HomeGroupsTalkZeitgeist
Hide this

Results from Google Books

Click on a thumbnail to go to Google Books.

Là où vont nos pères by Shaun Tan
Loading...

Là où vont nos pères (original 2006; edition 2007)

by Shaun Tan (Author)

MembersReviewsPopularityAverage ratingMentions
2,6632832,238 (4.46)310
Member:folivier
Title:Là où vont nos pères
Authors:Shaun Tan (Author)
Info:Dargaud (2007), Album, 120 pages
Collections:Your library
Rating:*****
Tags:bande dessinée, immigration, étranger

Work details

The Arrival by Shaun Tan (2006)

  1. 50
    The Invention of Hugo Cabret by Brian Selznick (teelgee)
  2. 10
    Codex Seraphinianus by Luigi Serafini (guyalice)
    guyalice: Cryptic, inventive works involving a fantastic world with its own language glyphs.
Loading...

Sign up for LibraryThing to find out whether you'll like this book.

No current Talk conversations about this book.

» See also 310 mentions

English (270)  French (5)  Dutch (2)  Swedish (1)  Danish (1)  All (1)  Italian (1)  Spanish (1)  German (1)  All (283)
Showing 1-5 of 270 (next | show all)
This is a gorgeous graphic novel that embodies the immigrant experience. Because there are no words, the reader can decode the meaning for themselves. When the main character travels to a new land, he is faced with an alien environment. The surreal pictures make it so the environment doesn't look like any particular place. As the character makes his way through the world, he is faced with strange symbols, strange creatures and strange food. Literally everything is strange to him and to the reader. Because there are no words, I took more time to look at each picture to figure out exactly what the character was going through.

This is a touching story that can be shared with readers from age 10 to adult. Schools could pair it with history lessons. Families who move to a new place could share the book with their kids. This book helps any reader understand a bit of what immigrants go through. Highly recommended. ( )
  Jadedog13 | Mar 11, 2017 |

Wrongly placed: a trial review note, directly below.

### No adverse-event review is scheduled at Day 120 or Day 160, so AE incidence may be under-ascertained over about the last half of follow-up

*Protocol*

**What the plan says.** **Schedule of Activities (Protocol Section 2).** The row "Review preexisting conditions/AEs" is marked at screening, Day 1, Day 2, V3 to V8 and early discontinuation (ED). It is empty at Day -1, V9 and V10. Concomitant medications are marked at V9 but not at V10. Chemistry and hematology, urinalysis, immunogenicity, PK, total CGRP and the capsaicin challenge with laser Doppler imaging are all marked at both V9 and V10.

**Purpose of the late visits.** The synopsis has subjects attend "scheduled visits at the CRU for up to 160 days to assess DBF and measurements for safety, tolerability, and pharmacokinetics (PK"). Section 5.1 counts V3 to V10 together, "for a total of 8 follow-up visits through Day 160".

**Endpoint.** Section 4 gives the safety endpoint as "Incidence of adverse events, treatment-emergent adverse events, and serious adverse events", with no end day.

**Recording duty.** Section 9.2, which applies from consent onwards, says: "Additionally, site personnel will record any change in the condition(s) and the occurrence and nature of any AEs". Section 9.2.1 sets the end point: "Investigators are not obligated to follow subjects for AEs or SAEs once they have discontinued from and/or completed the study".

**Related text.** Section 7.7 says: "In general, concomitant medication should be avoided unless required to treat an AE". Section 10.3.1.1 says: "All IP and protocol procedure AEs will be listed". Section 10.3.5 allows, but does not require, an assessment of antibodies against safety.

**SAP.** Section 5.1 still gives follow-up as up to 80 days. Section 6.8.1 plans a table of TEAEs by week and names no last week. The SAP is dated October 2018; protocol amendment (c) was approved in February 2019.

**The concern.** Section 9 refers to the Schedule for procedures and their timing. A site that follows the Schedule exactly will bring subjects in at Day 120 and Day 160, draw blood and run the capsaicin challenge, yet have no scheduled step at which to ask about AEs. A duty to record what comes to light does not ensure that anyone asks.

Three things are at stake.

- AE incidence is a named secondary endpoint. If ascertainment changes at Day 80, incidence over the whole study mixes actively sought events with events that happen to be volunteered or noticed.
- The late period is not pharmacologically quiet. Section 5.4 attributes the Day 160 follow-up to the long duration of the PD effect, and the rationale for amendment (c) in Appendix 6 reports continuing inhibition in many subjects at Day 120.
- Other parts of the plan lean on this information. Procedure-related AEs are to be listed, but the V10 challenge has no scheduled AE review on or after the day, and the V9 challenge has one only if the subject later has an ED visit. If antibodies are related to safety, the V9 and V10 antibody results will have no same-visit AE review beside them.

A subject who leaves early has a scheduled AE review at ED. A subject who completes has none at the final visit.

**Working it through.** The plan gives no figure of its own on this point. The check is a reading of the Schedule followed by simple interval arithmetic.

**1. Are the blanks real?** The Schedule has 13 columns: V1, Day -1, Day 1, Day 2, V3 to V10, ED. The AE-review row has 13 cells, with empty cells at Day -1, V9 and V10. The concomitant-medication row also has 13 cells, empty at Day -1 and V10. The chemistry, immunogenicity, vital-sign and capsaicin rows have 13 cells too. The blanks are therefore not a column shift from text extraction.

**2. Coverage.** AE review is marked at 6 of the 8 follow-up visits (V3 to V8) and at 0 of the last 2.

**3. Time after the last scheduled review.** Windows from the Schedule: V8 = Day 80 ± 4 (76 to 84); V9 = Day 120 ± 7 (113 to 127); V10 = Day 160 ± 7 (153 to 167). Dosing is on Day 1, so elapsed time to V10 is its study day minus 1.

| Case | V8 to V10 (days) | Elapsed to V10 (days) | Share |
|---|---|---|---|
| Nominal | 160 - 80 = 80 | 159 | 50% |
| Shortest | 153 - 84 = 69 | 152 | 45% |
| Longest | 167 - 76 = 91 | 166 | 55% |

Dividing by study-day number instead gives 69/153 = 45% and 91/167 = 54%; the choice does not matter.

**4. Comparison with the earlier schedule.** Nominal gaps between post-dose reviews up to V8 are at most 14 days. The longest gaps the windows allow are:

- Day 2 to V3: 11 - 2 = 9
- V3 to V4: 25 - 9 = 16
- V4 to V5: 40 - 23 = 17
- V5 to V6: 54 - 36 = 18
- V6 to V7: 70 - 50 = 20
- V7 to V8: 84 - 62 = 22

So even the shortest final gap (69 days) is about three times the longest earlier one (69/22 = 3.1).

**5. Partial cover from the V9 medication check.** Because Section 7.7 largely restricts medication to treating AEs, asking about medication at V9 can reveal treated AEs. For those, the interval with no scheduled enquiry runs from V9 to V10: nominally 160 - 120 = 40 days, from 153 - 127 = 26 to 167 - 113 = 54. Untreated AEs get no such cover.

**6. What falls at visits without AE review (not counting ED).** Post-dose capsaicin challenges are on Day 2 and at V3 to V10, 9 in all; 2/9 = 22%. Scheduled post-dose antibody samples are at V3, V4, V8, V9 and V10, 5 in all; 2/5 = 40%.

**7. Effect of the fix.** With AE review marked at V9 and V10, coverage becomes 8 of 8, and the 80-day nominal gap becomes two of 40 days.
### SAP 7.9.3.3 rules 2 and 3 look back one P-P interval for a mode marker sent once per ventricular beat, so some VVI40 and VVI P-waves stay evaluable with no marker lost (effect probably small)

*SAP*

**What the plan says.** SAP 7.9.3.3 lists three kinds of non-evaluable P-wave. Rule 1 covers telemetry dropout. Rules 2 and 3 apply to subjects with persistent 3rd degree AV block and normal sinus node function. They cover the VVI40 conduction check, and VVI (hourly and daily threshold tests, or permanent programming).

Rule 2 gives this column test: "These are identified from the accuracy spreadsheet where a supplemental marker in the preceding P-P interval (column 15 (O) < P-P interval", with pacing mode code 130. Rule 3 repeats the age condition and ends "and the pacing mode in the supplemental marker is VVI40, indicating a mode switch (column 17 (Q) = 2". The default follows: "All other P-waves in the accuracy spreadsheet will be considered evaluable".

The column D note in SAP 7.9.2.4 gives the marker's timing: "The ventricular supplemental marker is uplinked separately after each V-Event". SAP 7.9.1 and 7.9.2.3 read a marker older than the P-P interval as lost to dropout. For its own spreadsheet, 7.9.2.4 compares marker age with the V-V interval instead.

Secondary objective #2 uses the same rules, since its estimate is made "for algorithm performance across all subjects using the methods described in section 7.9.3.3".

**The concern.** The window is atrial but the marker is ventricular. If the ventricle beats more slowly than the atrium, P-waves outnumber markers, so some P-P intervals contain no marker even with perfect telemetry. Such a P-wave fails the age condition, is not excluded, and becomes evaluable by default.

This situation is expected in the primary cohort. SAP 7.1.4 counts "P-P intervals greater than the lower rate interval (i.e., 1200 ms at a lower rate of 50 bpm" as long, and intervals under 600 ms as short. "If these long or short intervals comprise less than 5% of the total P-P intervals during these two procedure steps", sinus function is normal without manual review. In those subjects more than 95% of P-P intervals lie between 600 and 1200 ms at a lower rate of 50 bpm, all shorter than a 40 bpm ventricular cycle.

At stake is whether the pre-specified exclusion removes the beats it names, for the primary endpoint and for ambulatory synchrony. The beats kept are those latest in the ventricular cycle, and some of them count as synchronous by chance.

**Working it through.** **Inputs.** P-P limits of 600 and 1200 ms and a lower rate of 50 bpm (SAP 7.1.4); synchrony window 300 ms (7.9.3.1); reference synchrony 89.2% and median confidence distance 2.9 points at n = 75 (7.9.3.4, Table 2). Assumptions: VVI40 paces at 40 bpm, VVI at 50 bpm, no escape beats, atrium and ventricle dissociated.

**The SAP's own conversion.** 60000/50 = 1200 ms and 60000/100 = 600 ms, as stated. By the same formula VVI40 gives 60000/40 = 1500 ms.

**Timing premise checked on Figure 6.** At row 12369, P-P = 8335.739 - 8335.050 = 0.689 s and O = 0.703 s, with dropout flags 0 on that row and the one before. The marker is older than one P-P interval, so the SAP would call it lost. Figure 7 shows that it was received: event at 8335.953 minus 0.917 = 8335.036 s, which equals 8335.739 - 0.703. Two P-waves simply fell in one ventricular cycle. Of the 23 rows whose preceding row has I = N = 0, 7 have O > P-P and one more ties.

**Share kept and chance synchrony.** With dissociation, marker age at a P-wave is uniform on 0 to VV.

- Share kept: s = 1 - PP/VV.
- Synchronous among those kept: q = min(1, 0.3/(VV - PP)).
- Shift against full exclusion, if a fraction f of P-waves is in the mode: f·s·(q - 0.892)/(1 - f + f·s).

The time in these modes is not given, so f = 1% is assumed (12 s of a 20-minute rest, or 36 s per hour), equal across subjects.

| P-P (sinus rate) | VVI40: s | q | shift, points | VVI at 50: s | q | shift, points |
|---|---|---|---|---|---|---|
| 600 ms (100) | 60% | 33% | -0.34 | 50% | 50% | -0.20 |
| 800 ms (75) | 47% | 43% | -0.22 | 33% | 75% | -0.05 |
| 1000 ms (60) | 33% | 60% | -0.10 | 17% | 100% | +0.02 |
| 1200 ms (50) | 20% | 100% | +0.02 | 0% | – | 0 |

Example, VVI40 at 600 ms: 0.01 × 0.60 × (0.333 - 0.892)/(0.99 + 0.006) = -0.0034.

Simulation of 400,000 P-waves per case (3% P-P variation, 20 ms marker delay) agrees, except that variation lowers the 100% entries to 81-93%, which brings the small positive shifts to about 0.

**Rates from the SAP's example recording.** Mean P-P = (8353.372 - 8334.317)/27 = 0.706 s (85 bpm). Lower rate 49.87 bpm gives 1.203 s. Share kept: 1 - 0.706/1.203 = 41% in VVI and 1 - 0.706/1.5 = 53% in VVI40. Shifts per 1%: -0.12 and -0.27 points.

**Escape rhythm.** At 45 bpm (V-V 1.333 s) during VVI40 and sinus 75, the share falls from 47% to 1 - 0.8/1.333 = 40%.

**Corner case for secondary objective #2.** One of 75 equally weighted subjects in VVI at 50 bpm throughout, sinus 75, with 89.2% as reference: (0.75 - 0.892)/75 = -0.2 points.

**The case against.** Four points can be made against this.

Summary: This is a picture book about immigrants and their perspectives and feelings about immigrating.
Critique of Genre: This book is a fantasy because there aren't giants and mystical creatures in real life.
Age: Intermediate, middle school, and high school
Media: Graphic novel ( )
  Morrowm | Mar 9, 2017 |
Tan's wordless story of the immigrant experience is a visually stunning knockout. Tan's story tells of a nameless man who moves to a new country to better support his family. He struggles with everything, and is helped by earlier immigrants who share their experiences with him. Eventually he's able to bring his wife and daughter to live with him, and the book ends with his daughter now the one helping out a new arrival. By placing the reader in the same boat as his protagonist, Tan is able to evoke some of the feelings of helplessness and not understanding that his characters are feeling. Truly a remarkable accomplishment. ( )
  Mrs_McGreevy | Nov 17, 2016 |
Beautiful book. I especially loved the expressions and emotions the artist captured in the characters' faces and body language. ( )
  shanlouise | Nov 16, 2016 |
I thought this was a very interesting book. It was hard to follow. It seemed very real, but then included a bunch of creatures that were totally fictitious. Overall, it would be good for students to create a story using it, because they are allowed to make sense of the story themselves. ( )
  zcurlach | Nov 15, 2016 |
Showing 1-5 of 270 (next | show all)